KINGSTON, Ont. - It might be time to call Brad Gushue and his St. John’s, Nfld., rink a dynasty. At the very least, one of the best foursomes to ever play.
That’s what you get when you win three Canadian championships over four years.
Gushue, alongside third Mark Nichols, second Brett Gallant and lead Geoff Walker defeated Alberta’s Brendan Bottcher 7-3 Sunday night in the final of the Tim Hortons Brier from Kingston. It was the third straight year Team Bottcher lost in the Brier final.
Gushue and Nichols were on fire from their very first throws on the night. Nichols shot 89 per cent with his skip shooting a blistering 97 per cent.
In a Brier that was widely regarded as possibly the most competitive and intense in its long history, Gushue says it was “friggen awesome,” to be the last team standing.
“I don’t know if you can quote that or use it, but it feels absolutely incredible to win in this field which is probably the strongest field I’ve certainly played in, in the 17 Briers and to come through and play the game we played today, that’s special,” said Gushue immediately after the win.
Gushue, who also has a world title and an Olympic gold medal in his back pocket, says his team came into this year's Brier with a bit of a chip on their shoulders.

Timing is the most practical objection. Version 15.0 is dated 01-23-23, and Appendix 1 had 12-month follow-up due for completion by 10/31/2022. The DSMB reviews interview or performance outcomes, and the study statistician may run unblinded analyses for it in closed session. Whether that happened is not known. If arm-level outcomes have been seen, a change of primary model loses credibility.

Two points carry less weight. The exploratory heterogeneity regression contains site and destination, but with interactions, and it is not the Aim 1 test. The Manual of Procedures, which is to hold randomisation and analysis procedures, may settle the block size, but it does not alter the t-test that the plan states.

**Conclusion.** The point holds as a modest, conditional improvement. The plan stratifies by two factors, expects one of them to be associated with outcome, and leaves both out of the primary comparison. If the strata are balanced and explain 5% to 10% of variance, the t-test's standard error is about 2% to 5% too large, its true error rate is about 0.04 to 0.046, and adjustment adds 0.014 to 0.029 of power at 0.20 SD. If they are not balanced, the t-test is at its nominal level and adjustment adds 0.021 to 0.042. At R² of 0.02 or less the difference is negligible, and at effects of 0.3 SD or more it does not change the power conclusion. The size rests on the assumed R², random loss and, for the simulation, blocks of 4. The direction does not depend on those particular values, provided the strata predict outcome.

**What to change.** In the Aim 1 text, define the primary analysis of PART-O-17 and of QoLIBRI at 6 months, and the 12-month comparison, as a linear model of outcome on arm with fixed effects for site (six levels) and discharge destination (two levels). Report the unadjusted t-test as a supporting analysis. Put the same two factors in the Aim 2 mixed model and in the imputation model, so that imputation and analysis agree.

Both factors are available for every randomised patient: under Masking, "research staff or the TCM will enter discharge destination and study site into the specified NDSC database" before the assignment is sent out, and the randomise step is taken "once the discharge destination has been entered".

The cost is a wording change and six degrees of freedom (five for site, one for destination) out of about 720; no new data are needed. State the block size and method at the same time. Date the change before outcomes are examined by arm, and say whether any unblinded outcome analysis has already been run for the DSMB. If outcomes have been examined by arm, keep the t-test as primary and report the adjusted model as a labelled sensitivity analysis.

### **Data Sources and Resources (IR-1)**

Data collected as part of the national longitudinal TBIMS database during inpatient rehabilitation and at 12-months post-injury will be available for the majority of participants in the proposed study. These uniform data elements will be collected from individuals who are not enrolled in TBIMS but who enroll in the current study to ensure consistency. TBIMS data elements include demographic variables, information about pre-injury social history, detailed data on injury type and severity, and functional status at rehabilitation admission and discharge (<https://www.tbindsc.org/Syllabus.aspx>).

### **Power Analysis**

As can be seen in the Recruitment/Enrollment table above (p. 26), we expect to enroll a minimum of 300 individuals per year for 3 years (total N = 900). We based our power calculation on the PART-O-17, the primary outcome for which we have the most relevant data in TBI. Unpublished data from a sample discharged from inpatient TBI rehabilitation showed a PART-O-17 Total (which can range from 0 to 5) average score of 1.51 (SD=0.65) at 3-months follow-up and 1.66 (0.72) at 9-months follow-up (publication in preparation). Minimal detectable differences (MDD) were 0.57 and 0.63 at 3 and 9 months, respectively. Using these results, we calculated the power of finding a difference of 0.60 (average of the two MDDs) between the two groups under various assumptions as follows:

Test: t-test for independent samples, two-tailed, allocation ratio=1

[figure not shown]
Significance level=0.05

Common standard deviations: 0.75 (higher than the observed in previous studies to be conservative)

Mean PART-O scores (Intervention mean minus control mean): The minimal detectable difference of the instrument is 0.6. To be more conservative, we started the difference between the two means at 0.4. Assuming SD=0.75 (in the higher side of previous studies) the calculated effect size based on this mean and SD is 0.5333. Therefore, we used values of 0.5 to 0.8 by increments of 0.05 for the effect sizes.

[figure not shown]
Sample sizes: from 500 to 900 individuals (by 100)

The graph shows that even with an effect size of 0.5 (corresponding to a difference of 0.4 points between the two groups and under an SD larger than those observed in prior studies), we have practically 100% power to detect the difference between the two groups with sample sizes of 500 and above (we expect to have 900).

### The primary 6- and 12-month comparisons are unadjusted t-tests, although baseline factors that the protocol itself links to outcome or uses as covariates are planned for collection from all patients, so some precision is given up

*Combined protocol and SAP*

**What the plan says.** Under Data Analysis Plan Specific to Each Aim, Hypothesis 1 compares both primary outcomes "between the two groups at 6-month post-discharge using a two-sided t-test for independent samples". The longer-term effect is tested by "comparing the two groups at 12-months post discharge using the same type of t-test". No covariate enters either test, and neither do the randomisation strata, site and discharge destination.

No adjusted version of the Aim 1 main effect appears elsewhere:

"We kind of didn't get any credit to be one of the favourites. There was a lot of talk about other teams and we were kind of left to the side a little bit. We felt we should of been in there [after] winning two of the last three," said Gushue "I think we were highly motivated this week, more so than we have been in the last two years."
Gushue joins Randy Ferbey and Ernie Richardson as the only skips to win three Tankards in four years with the same team. Team Gushue has also made four of the last five Brier finals.
Is a curling dynasty in the works?
“That’s for you guys to decide,” said Gushue. “We've been playing pretty good at this event, but it’s just fun to win this. I don’t think about all that other stuff. What an incredible week. I’m so proud of our team. We played so well.”
Nichols was reluctant to use that word to describe Team Gushue as well.
“I wouldn’t want to say that, but this team has been through so much together over the last eight, nine years. We’ve lost a couple Brier finals. We’ve won three now. We’re always putting ourselves [in a position] to play really well in big moments,” said Nichols. “These guys are great to work with. Nobody gives up on each other.”
Gushue won his first Tankard on home soil in St. John’s in 2017 in one of the most memorable national championships of all-time before defeating Bottcher in the 2018 Brier final in Regina.
The 39-year-old says this victory felt extra special given the adversity the team faced this week.
“It’s almost feels better than the second one. I hate to put that one down. We played so well in Regina that we never had any adversity. This week we did,” said Gushue. “To come though and win, it feels pretty good.”